Post-natal lung maturation generates a large number of small alveoli, with concomitant thinning of alveolar septal walls, generating a large gas exchange surface area but minimizing the distance traversed by the gases. This demand for a large and thin gas exchange surface area is not met in disorders of lung development, such as bronchopulmonary dysplasia (BPD), histopathologically characterized by fewer, larger alveoli; and thickened alveolar septal walls. Diseases such as BPD are often modeled in the laboratory mouse to better understand disease pathogenesis, or develop new interventional approaches. To date, there are no reports of stereology-based longitudinal studies on post-natal mouse lung development that report dynamic changes in alveoli number or alveolar septal wall thickness during lung maturation. To this end, changes in lung structure were quantified over the first 22 months of post natal life of C57BL/6J mice. Alveolar density peaked at post-natal day (P)39, and remained unchanged at nine months (P274), but was reduced by 22 months (P669). Alveoli continued to be generated, initially at an accelerated rate between P5 and P14, and at a slower rate thereafter. Between P274 and P669, loss of alveoli was noted, without any reduction in lung volume. A progressive thinning of the alveolar septal wall was noted between P5 and P28. Pronounced sex differences were observed in alveoli number in adult, but not juvenile mice, comparing male and female mouse lungs, which were attributed exclusively to the larger volume of male mouse lungs.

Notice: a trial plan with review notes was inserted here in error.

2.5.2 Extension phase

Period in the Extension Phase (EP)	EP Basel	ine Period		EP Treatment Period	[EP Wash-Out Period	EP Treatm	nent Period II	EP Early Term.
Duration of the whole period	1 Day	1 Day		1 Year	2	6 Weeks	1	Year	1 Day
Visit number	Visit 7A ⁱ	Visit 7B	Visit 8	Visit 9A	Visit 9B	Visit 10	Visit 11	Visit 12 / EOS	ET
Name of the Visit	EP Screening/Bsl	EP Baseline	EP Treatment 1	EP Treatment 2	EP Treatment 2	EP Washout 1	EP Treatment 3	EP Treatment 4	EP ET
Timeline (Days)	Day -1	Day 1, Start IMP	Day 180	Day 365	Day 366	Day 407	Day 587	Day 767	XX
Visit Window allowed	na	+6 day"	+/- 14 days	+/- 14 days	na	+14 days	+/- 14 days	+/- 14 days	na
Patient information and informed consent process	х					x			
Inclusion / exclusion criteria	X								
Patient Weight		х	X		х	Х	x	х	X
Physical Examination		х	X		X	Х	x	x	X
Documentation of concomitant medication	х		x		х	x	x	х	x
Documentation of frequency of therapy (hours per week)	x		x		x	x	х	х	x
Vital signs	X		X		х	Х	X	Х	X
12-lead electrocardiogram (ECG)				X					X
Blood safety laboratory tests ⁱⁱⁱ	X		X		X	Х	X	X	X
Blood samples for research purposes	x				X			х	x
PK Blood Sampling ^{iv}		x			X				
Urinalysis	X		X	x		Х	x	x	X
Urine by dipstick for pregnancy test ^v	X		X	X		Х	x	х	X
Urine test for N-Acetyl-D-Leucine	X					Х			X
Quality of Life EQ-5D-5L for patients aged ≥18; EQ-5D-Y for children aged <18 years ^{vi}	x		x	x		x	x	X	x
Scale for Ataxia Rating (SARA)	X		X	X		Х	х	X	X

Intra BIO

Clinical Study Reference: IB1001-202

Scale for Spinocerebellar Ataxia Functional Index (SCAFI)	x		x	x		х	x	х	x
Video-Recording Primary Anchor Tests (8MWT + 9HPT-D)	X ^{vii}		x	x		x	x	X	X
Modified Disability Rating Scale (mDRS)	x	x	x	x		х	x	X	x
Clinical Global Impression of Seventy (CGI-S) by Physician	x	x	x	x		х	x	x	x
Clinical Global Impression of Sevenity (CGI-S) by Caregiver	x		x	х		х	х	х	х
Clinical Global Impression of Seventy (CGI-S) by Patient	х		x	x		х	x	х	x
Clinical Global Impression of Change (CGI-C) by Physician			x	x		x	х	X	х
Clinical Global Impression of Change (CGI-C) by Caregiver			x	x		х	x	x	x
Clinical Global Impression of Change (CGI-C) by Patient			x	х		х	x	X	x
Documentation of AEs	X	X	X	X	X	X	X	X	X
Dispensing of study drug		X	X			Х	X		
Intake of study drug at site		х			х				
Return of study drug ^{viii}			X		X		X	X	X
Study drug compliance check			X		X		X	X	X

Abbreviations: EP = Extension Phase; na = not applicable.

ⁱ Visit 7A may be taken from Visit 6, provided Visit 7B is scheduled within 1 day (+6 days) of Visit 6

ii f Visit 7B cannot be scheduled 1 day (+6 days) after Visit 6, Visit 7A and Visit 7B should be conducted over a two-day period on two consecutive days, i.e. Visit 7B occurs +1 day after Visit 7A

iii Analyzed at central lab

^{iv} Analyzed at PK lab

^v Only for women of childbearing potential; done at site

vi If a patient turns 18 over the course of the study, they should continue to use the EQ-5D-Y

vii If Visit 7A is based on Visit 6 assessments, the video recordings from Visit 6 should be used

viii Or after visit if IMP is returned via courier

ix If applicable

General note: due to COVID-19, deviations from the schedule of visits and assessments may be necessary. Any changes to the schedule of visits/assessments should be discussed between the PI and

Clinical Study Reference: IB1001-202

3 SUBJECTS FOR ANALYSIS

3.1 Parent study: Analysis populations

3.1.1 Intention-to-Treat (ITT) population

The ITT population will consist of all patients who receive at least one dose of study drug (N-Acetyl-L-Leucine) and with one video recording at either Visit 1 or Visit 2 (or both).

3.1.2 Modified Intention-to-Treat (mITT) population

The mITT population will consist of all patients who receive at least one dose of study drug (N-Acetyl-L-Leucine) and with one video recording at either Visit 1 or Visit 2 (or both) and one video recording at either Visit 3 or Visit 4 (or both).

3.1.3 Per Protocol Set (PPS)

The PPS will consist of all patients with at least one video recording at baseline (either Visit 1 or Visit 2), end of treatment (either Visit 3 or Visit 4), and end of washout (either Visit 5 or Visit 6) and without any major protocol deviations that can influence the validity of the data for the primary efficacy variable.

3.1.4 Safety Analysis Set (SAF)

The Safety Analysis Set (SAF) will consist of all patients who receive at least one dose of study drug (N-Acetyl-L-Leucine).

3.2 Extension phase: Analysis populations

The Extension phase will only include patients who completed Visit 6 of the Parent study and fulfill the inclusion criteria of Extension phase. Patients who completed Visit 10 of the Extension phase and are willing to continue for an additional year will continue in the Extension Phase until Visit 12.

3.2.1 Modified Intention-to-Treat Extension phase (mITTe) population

- lung development
- bronchopulmonary dysplasia
- Copyright © 2016, American Journal of Physiology-Lung Cellular and Molecular Physiology